The Catholic bishops of North Carolina said they were "deeply saddened" that a federal judge ruled the state cannot issue "Choose Life" license plates without offering a choice of plates with a different viewpoint.
U.S. District Court Judge James C. Fox ruled Friday that North Carolina's attempt to offer "Choose Life" plates only is unconstitutional because it is "viewpoint discrimination in violation of the First Amendment."
"The decision by a federal judge to ban the 'Choose Life' license plate in North Carolina is a tremendous disappointment," Bishops Peter J. Jugis of Charlotte and Michael F. Burbidge of Raleigh said in a joint statement.
"We are deeply saddened that North Carolina cannot join the many other states that allow their citizens to display the 'Choose Life' plates. We support the effort to encourage the attorney general of our state to appeal this decision."
Fox ruled on a lawsuit filed by the American Civil Liberties Union on behalf of four "pro-choice automobile owners" who contended the "Choose Life" plates were state-sponsored discrimination.
The North Carolina bishops have supported the "Choose Life" license plates since 2008, when Catholic Voice NC was established. It was the first issue that the bishops asked supporters to contact their legislators about.
Catholic Voice NC is a nonpartisan entity that operates under the authority of the state's two Catholic bishops. It offers free membership to North Carolina residents, and according to its website thousands have joined. Members are often asked to contact their elected representatives to ensure that a Catholic viewpoint is taken into consideration.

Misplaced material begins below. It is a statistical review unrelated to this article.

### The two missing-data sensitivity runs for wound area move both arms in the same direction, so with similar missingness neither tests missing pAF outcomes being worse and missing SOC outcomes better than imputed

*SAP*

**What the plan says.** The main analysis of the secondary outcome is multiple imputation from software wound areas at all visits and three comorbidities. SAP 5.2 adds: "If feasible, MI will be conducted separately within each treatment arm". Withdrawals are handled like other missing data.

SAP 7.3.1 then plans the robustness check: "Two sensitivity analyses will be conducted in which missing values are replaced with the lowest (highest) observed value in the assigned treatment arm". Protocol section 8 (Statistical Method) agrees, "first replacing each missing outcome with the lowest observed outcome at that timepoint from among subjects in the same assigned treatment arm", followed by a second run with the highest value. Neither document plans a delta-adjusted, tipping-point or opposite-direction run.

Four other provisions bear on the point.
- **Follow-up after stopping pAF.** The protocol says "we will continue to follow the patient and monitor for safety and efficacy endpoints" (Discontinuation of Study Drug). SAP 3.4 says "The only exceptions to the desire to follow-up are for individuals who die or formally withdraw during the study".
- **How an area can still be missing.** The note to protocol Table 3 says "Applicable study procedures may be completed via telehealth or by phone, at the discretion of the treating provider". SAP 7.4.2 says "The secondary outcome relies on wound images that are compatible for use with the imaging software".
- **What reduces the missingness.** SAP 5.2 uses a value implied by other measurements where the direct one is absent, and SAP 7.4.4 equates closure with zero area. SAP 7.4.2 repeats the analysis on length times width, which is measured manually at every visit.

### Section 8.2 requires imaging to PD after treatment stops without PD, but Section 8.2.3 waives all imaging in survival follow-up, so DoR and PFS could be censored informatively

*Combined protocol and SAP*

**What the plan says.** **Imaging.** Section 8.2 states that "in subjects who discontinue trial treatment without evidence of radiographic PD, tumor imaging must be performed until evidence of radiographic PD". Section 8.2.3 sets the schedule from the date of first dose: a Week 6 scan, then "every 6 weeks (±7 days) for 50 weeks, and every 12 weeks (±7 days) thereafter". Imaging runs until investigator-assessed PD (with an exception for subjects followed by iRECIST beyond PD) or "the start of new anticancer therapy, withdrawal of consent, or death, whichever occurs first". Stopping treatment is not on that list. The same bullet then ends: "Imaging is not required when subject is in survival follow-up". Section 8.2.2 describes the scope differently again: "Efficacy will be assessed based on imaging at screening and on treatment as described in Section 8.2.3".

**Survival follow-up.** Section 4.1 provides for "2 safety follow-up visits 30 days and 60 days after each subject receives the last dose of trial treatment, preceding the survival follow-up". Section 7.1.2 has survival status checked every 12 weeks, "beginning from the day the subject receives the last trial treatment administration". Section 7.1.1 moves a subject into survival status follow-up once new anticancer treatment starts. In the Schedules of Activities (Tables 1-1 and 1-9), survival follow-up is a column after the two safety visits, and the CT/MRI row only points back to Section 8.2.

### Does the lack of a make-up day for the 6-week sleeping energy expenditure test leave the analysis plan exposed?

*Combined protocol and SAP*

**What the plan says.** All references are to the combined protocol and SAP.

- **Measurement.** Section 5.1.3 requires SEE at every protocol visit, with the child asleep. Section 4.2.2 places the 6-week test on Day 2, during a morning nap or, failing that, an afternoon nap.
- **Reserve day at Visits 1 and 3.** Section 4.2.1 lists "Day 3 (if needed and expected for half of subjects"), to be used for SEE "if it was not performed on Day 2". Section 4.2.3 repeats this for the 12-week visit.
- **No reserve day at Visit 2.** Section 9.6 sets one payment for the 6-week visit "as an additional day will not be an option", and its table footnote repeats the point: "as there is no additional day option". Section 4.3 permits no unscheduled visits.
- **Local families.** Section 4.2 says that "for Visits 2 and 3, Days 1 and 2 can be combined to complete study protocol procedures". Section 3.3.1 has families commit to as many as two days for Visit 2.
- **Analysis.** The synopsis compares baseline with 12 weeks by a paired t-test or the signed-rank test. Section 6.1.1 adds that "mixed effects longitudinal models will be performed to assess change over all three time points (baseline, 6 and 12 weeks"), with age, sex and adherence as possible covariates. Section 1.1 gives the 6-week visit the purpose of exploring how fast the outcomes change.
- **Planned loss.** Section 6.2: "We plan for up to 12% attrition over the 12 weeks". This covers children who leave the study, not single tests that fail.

Republican state Rep. Mitch Gillespie, who sponsored the "Choose Life" bill in the House, said he will encourage the North Carolina Attorney General's Office to appeal the decision, the Diocese of Raleigh reported.
According to the Catholic News Herald, Charlotte's diocesan newspaper, the "Choose Life" plates were approved by the Legislature after a seven-year effort on the part of supporters.
The state already issues specialty license plates for everything from the Blue Ridge Parkway to NASCAR. Opponents of the pro-life plates say the state should offer one that supports legal abortion slogans such as "Respect Choice."
The cost to drivers for the North Carolina pro-life plate would be an extra $25, with $15 of the fee to be distributed through the Carolina Pregnancy Care Fellowship to education efforts for women considering an abortion.
According to the website of the organization Choose Life Inc., 29 states have pro-life specialty license plates available to car owners. The organization is taking working with pro-life groups in 12 other states to make the plates available.
In New York state, the effort to get a pro-life specialty plate has been under way for more than 10 years. Proceeds for the extra fee drivers there would pay for the plate would benefit the Children First Foundation, which encourages adoption.
According to an editorial in the Nov. 29 issue of Catholic New York, newspaper of the New York Archdiocese, lawmakers who oppose the pro-life plate are against them because "its crayon-drawn slogan, 'Choose Life,' is not, apparently, politically correct."
"In fact, in 2004 the state's Department of Motor Vehicles suspended all new custom plates in a cut-off-your-nose-to-spite-your-face move just so they wouldn't be forced to accept 'Choose Life,' " the editorial said. "That means even such worthy sentiments and causes as a 9/11 memorial plate and a Cure Childhood Cancer plate have been turned down -- with some 280 organizations blocked in all."